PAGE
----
When I did the work on my engine the only special tool, was the camshaft locking tool, and that one I made it in the garage using a template from the forum. I removed the engine, had it on stand for few weeks, and I had time to study a little bit. Made a lot of marks on timing, took pictures and just used my imagination for the timing set-up. The alignment plate can be checked without removing any cover. You just need to set the engine at TDC, insert the flywheel locking tool and look at the upper timing covers. There are 2 screw on each upper timing cover that are not used to hold anything. You need a torx bit to remove them. They are close to each camshaft sensor. After removing these 2 screws find a longer screw that it will fit in that hole without wiggling. No need to be tighten in. Just slide in. When you insert the screw, it should go through the hole of the camshaft position sensor plate, and should touch the camshaft. With another words the hole from the plate should perfectly align with the hole from where you took the screws. These were my reference for my plate alignment. I checked them before, and after disassembly, and I had no codes for timing. I am pretty sure that this is the purpose for the holes.
I think your timing is not set up correctly.
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  #5  
Old 01-02-2013, 05:58 PM
Bigrobsbmw Bigrobsbmw is offline
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Mein Auto: 2004 745i, 2001 740i
Did you ever get your timing problems solved. I recently replaced mine with the same results, but I have the solution.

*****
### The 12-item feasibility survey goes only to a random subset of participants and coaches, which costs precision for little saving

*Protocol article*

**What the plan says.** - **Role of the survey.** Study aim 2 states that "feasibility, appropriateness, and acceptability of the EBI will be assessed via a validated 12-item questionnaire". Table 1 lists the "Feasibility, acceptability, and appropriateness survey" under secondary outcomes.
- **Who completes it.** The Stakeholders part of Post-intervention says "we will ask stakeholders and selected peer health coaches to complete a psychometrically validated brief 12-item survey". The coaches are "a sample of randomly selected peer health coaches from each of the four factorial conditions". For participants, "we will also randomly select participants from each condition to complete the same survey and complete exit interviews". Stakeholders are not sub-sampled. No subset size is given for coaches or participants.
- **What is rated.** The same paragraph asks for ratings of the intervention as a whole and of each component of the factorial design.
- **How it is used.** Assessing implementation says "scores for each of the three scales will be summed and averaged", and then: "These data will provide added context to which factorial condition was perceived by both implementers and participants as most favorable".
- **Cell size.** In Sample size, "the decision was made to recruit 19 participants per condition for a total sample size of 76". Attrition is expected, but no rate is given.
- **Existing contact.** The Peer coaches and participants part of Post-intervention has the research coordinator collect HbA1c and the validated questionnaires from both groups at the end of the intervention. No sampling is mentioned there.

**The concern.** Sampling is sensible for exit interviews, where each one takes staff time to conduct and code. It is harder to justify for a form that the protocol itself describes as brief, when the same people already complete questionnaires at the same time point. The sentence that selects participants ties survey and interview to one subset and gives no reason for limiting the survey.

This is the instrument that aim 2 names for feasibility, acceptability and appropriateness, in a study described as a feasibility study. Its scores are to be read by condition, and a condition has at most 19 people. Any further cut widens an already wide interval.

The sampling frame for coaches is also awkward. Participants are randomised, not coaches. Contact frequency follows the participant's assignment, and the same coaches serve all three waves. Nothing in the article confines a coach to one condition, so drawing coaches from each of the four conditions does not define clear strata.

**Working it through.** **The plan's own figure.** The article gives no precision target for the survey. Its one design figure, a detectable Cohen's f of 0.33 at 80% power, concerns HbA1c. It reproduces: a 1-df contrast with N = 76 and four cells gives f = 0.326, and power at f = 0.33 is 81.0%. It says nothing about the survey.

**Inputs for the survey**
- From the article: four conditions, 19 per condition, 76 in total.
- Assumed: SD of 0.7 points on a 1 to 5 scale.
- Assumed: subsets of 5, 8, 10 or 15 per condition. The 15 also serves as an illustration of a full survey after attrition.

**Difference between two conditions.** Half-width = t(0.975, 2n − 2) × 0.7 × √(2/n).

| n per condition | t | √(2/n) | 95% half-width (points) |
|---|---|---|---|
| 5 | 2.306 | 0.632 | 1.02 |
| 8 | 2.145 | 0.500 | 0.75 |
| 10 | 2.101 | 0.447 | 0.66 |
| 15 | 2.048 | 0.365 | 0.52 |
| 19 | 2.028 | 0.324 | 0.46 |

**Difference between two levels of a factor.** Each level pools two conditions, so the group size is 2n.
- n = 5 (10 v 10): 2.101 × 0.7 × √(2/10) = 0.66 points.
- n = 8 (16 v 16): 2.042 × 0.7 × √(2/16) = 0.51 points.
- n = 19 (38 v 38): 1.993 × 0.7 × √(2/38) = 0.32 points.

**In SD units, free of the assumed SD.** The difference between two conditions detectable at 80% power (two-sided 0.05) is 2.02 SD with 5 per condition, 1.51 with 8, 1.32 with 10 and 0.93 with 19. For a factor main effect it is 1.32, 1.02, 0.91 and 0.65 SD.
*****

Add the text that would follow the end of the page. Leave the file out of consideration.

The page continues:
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  #6  
Old 01-03-2013, 10:54 PM
BMW 3-SERIES BMW 3-SERIES is offline
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Mein Auto: 2000 540i Sport (E39)
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I think I know your problem!

I went through similar things except I was getting P1519 and P1522 which means those are VANOS faults. P1519 and 1522 are Intake Cam VANOS faults for improper timed VANOS which means they wont kick in. Otherwise, for those who suffer P0011 and 21, those are timing issues. You need to rent or use the VANOS tools. And time like this:

There are two-strokes for engine. When changing timing chains, most people do not set their engines to TDC (Top Dead Center) which means Piston 1 on Bank 1 (Passenger Side - Closest to front) is not TDC (Piston all the way to the top) so best why to check this is remove the spark plug on Bank 1 - Cylinder 1, stick the dip stick in and turn to motor by hand using 29mm I think. As you turn the crank, the dip stick moves in and out. Make sure the dip stick is all the way out. This means its at TDC. At this point, get underneath the car, set the flywheel pin. Now proceed to the cams locks. Remove the VANOS Solenoids to relieve pressure (optional) turn Cams until they show A and E facing up. Than lock them down. At this point your are correctly timed and set. You can also check your pulley marking as it has OT stamped in. You must match the OT to the mark on the lower timing cover. I think this is the most common problem, people who do this job did not have their engine set to the right stroke/TDC.

To Summarize:
  1. Engine must be set to TDC (Top Dead Center)
  2. Flywheel Pin must be set after setting engine to TDC
  3. Cams must be Locked Down when they show A - E facing up!

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Last edited by BMW 3-SERIES; 01-03-2013 at 10:56 PM.